Jury-Selection Limits to Face 9th Circuit Again
(CN) - The propriety of stopping the family of an arson suspect from watching jury selection will face a panel rehearing, the 9th Circuit ruled, seven years to the day of the trial.
It was July 2, 2007, when Sundeep Dharni attended voir dire of his criminal trial on arson and mail-fraud charges. Because of the upcoming Fourth of July holiday, the federal courtroom in Sacramento was packed with a "larger than usual panel of prospective jurors," according to briefs in the case.
To ensure than all the prospective jurors would fit in the courtroom, the judge asked Dharni's friends and family to wait outside. Dharni was convicted that same month and sentenced to 15 years in prison.
After the 9th Circuit had upheld his convictions and sentence, Dharni moved in 2010 to vacate, claiming for the first time that the District Court had violated his right to a public trial by having his family and other spectators miss jury selection.
The District Court denied the motion, and a three-judge appellate panel affirmed, finding that the judge's request had amounted to nothing more than a "trivial closure" of the courtroom.
In a petition for a rehearing, Dharni then argued, among other things, that the "panel opinion based its denial on its acceptance of the government's claim that the District Court did not intend to close the courtroom for the entirety of jury selection and that its closure order could be understood as authorizing family members to return to the courtroom on their own as they observed prospective jurors leaving."
The government said in reply that, "as seats opened up, the District Court neither invited Dharni's family members or other spectators to return to the courtroom, nor barred them for doing so."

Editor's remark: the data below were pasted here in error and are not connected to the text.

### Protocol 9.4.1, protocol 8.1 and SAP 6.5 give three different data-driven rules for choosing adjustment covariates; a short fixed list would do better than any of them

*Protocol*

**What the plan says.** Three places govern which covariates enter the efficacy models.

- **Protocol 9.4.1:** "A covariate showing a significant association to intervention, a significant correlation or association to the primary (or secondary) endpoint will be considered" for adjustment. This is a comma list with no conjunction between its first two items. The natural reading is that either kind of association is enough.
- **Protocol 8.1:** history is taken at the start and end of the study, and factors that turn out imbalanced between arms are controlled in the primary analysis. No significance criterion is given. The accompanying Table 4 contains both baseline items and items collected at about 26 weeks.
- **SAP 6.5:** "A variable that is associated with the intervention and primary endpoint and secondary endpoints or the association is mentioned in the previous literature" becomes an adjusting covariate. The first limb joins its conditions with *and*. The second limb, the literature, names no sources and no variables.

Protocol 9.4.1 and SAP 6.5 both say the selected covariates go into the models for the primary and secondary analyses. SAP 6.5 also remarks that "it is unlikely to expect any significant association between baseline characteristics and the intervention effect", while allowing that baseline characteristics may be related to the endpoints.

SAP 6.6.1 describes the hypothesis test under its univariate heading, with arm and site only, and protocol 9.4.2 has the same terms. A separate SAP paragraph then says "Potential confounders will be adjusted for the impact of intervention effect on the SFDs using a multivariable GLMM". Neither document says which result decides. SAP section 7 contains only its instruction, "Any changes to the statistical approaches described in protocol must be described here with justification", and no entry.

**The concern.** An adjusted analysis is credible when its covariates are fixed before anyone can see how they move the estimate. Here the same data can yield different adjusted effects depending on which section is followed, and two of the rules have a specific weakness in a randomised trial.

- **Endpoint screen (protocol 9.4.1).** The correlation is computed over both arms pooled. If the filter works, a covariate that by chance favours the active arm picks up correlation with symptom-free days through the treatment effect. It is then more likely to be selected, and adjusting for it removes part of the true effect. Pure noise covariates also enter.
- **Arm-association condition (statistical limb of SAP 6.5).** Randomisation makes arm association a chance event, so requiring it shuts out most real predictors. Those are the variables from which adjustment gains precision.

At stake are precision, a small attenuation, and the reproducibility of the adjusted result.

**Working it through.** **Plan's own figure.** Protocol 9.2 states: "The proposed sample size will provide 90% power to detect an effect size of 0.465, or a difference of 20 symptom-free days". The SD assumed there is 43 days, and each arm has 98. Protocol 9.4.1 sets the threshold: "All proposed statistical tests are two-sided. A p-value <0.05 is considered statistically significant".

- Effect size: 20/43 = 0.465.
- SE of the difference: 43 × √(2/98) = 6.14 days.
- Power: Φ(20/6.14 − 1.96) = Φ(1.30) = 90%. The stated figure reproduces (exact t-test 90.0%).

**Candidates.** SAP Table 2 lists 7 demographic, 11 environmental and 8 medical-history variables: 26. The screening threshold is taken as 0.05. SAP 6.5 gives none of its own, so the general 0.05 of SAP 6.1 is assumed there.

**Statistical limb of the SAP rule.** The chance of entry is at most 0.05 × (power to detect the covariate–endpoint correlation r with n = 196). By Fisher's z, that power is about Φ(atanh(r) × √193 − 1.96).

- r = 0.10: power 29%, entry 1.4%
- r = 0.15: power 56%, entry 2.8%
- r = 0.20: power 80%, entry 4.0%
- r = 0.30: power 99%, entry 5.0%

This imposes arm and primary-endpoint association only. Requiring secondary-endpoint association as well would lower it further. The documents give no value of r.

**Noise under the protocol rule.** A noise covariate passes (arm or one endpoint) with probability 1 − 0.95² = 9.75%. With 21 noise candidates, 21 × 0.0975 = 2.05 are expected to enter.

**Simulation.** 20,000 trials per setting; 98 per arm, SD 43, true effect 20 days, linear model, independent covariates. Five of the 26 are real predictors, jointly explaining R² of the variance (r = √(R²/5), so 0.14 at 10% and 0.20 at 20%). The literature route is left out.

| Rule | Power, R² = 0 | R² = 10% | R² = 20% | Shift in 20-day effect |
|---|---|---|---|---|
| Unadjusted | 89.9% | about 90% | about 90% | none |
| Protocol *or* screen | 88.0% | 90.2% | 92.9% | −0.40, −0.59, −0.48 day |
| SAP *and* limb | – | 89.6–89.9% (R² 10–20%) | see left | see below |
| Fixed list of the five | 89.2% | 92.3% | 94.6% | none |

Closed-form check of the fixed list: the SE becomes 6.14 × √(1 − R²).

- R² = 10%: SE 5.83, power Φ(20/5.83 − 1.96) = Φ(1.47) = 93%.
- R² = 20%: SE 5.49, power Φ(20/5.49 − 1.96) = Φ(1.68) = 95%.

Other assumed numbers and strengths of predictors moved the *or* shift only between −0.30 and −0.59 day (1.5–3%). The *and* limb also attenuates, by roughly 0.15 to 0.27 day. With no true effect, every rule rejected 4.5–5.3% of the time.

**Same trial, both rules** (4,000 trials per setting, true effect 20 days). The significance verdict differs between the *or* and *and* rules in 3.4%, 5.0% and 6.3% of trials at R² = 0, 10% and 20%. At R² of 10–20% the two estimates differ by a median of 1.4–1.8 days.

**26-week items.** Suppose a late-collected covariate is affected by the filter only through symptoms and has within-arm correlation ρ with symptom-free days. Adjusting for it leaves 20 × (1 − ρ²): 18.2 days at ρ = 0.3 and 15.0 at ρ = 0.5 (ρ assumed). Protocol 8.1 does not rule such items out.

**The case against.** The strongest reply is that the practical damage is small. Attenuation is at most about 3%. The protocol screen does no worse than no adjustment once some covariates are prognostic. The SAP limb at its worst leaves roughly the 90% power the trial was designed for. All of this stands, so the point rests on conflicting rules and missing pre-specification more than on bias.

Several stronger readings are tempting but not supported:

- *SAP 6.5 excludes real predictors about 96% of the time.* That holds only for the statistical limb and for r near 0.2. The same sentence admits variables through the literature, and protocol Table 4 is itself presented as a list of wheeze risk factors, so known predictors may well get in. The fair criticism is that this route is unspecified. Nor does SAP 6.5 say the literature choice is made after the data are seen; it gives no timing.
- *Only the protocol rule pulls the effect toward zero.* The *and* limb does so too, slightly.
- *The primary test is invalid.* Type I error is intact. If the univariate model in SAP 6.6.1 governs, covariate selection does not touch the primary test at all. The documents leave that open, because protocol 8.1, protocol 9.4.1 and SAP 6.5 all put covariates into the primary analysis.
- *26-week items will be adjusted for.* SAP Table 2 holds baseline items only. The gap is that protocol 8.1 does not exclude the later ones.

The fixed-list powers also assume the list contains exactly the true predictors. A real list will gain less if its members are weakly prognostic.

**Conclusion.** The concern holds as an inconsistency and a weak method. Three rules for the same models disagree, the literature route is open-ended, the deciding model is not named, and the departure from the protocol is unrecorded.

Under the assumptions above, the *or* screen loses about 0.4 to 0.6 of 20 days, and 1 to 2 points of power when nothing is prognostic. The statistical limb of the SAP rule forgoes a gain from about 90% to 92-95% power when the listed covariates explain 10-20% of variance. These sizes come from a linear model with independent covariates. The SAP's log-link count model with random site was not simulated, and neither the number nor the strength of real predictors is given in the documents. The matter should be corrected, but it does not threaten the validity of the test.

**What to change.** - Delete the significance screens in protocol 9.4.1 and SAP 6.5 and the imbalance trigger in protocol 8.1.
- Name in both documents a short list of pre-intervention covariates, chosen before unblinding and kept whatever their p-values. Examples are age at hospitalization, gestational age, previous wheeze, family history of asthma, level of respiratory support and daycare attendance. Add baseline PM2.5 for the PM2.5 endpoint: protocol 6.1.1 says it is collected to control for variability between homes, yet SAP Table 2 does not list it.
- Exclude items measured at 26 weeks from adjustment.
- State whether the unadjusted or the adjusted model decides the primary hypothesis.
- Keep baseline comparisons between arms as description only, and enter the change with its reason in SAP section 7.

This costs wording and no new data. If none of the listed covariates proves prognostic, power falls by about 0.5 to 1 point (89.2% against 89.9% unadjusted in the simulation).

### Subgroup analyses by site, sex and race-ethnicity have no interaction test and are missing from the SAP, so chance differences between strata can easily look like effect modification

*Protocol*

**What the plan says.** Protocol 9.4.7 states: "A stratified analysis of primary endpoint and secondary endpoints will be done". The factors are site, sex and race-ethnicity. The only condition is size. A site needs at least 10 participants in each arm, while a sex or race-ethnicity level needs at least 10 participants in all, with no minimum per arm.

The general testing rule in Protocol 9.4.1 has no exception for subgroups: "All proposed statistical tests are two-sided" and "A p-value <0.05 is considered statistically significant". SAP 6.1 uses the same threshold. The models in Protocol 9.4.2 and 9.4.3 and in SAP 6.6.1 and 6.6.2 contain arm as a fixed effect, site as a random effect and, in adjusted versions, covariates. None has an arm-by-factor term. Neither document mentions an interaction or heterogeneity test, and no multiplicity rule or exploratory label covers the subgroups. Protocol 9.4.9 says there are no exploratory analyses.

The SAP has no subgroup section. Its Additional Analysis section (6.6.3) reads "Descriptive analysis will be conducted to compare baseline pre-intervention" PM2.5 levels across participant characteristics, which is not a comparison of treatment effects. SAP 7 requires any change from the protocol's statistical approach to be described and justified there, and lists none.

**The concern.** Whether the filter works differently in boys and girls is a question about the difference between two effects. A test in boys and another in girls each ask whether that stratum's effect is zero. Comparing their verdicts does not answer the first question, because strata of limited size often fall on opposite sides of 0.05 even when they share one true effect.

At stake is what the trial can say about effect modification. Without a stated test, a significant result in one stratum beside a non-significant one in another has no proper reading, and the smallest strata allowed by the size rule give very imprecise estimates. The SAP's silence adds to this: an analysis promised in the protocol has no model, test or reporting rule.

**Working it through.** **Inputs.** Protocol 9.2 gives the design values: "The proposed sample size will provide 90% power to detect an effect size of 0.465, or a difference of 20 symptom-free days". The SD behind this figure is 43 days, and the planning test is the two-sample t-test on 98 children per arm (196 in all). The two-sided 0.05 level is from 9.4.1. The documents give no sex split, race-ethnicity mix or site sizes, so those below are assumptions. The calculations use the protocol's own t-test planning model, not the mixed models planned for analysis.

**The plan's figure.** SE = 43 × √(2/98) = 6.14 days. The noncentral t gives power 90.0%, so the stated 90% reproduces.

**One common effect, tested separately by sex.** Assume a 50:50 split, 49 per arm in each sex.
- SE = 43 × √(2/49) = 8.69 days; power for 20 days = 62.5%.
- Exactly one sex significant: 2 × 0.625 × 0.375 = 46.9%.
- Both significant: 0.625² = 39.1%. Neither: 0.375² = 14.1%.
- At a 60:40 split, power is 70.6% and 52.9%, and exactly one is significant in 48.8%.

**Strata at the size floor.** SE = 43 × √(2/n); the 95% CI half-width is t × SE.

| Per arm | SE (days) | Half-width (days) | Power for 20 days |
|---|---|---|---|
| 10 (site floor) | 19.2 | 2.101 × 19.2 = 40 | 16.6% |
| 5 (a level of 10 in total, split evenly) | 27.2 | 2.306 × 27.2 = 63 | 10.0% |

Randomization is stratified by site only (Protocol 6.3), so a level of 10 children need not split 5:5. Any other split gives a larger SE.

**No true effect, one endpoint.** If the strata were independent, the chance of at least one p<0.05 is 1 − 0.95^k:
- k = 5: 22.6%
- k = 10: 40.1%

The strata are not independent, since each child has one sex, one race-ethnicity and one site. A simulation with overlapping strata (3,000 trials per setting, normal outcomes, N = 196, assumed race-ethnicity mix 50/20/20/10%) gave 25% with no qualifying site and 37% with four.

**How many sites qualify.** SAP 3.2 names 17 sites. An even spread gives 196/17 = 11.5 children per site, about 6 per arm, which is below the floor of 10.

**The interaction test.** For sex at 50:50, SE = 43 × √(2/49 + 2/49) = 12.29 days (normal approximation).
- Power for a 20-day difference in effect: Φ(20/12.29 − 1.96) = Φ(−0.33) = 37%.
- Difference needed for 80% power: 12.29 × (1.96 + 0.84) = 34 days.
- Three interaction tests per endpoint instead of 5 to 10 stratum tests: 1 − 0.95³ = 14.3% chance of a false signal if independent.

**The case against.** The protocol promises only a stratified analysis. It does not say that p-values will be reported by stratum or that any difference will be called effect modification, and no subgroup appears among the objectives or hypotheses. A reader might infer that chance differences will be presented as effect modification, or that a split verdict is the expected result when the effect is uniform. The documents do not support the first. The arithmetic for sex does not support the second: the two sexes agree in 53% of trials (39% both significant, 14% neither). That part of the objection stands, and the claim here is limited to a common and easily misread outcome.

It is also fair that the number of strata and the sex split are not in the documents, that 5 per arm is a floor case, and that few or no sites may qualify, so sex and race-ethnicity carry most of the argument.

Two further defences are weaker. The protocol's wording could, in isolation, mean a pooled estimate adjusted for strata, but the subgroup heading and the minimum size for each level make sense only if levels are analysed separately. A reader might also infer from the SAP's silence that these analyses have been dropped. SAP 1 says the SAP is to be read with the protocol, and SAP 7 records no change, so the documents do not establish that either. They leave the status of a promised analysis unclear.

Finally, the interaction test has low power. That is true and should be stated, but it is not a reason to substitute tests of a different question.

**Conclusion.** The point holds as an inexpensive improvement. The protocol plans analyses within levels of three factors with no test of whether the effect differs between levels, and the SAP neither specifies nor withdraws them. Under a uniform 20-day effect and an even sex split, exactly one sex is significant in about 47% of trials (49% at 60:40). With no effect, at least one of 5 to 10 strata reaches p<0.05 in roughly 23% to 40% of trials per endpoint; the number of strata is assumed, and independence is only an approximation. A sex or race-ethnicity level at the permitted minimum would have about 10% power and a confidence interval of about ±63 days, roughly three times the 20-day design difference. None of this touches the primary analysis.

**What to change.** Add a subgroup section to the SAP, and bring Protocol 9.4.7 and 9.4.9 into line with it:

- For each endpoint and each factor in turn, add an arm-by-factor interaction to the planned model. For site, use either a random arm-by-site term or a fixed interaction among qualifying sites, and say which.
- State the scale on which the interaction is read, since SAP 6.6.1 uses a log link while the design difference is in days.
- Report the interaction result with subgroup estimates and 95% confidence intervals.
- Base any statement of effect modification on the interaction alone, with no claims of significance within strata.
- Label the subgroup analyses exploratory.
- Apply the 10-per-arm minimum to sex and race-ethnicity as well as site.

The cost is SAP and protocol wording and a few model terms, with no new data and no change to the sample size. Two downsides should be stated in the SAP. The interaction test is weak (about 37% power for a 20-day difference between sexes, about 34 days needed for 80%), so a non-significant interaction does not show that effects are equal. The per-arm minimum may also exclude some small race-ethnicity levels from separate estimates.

Vacating the panel ruling on Wednesday, a divided appellate panel granted Dharni's petition and ordered a new hearing on the "scope of the courtroom closure."
"Our resolution of this case was premised on the conclusion that 'the District Court judge specifically authorized family members and spectators to re-enter when seats were available,'" according to the ruling granting Dharni's petition. "It was on that understanding that we held that 'the insufficient seating for spectators and family members for a limited period of time of uncertain duration did not violate Dharni's rights.'"
Dharni meanwhile contends that, in the District Court, "the government's position ... was actually that the closure was for the entire voir dire period, not only until seats opened up, and that the district court's decision rested on the same understanding."
Therein lies the confusion that inspired the rehearing: Was the closure temporary or for the duration of the selection?
"Assessing the potential triviality of a closure that spanned the entirety of voir dire would be a far different, and considerably more difficult, inquiry than the one we undertook in our now-vacated opinion, where we assumed a temporary closure," the panel found.
Judge J. Clifford Wallace argued in a long dissent that the original panel had gotten it right, that Dharni had failed to show that he was prejudiced by any alleged violation of his rights, and that a new hearing would only delay resolution of the case further.